Explaining the Greek Modes

Observe today’s music theory illustration pictured above. Notice the photo of these colorful Four O’clock Flowers – each bloom is unique, but they all are linked together as a family that grows from the same parent plant.

This week one of my newer adult piano students eagerly read ahead in my book Amazing Phrasing – Keyboard, and got a bit confused trying to understand the Greek modes/scales we refer to in both jazz & traditional music theory. During her first lesson this enthusiastic lady openly shared how she recently found her birth siblings after taking a DNA test, so this was a perfect time to discuss the Greek Modes!

I explained there is one Parent Scale who shares common DNA with her children. For example, the C Major Scale contains the DNA of the following notes (all found on the piano’s white keys): C D E  F G A B C. I used the example that a parent normally wouldn’t want to give all 7 of their children the same first name “Bubba”, now would they? Nor would all your children look exactly alike or have identical personalities. So in the same way each offspring of the Parent Scale has its own musical color or sound, and each series of notes has it’s own Greek sounding first name, depending on which root note the scale/mode* starts and ends with.

DNA for a parent scale C Major (Greek name Ionian) = C D E F G A B C. Using these same notes, but starting on different tones of the scale, the offspring get new names – these offspring scales may function and sound a bit different in personality from the parent:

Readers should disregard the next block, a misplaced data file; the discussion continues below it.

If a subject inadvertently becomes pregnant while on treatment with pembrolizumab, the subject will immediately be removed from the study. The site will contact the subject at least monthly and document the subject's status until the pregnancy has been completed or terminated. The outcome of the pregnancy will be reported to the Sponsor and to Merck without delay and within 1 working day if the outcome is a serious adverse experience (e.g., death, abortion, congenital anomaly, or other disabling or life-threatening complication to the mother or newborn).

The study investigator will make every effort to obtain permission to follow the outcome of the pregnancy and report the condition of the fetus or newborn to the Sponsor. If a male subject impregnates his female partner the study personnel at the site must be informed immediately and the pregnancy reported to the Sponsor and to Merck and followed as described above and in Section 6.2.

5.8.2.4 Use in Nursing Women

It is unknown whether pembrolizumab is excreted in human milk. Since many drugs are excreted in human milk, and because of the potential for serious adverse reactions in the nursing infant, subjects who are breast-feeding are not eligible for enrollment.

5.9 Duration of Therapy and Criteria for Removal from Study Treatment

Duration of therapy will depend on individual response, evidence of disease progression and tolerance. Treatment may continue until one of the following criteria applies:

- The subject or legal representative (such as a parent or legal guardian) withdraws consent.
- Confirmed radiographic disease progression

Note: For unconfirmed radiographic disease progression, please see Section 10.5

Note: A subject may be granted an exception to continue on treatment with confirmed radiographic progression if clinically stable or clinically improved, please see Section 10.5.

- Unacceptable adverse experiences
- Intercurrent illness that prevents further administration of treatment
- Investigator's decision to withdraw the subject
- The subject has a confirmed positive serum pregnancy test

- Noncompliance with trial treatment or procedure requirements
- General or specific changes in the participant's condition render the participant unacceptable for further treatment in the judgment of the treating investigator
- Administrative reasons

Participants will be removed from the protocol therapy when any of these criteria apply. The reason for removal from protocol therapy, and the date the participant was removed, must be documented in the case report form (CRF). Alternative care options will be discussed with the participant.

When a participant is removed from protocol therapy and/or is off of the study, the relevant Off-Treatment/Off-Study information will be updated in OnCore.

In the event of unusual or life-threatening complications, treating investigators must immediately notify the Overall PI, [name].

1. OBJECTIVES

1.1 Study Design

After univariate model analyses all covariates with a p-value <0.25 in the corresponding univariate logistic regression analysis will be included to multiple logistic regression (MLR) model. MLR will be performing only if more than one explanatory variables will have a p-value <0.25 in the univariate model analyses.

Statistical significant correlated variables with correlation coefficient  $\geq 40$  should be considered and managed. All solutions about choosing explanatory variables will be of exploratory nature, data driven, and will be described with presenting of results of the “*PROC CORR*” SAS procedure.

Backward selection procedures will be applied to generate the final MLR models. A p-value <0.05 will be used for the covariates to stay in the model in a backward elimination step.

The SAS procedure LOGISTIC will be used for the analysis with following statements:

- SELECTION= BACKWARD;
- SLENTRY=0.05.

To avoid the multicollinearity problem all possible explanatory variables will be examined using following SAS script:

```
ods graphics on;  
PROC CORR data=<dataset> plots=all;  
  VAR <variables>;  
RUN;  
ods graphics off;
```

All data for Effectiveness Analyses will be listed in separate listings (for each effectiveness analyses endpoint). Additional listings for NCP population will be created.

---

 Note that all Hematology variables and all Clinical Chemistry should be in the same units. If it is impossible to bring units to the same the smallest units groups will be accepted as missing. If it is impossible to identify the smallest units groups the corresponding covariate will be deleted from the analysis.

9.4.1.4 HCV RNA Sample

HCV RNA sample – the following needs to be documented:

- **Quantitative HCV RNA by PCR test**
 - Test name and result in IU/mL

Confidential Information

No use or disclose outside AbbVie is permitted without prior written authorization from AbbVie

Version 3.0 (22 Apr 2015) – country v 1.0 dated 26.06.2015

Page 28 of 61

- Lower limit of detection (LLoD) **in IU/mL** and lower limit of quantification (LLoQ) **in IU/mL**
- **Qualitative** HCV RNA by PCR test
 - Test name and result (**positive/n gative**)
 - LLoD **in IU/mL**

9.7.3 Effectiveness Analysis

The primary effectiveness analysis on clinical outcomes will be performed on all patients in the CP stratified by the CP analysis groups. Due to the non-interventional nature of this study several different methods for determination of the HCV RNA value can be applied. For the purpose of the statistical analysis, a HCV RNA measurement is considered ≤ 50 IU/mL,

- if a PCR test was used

C Ionian  (C D E F G A B C)

D Dorian      (D E F G A B C D)

E Phrygian      (E F G A B C D E)

F Lydian                 (F G A B C D E F)

G Mixolydian           (G A B C D E F G)

A Aeolian                        (A B C D E F G A)

B Locrian                              (B C D E F G A B)

C Ionian (back to the parent again)

Novice music theory students may first visualize this concept by plunking out the white keys on a piano and naming the Greek Modes as they go. Of course, until you are fluent in all 12 major scales it poses more of challenge to conceive of and rapidly play the mode families in keys like Gb or C#, but once you can think of the tones of the parent scale (keeping in mind any flats or sharps), you should be on your DNA way!

*Don’t get hung up in the definition of “mode” vs “scale” – that’s a topic for another day. We’ll use these terms interchangably here.  Jazz instructors place the most emphasis on learning the Dorian, Mixolydian, along with the essential Major scales (to go with iim7 – V7 – Ima chord progressions), but for a shortcut musicians can just think of the one parent scale and soar over all 3 chords using the same 7 notes!

During the late 1950’s and early 1960’s certain jazz musicians explored stretching out by playing one mode for extended solos. For more on Modal Jazz here is an article: https://en.wikipedia.org/wiki/Modal_jazz

(Multicolored flower pictures below are from a single plant in Bubba’s garden)

One Reply to “Explaining the Greek Modes”

Leave a Reply

Your email address will not be published. Required fields are marked *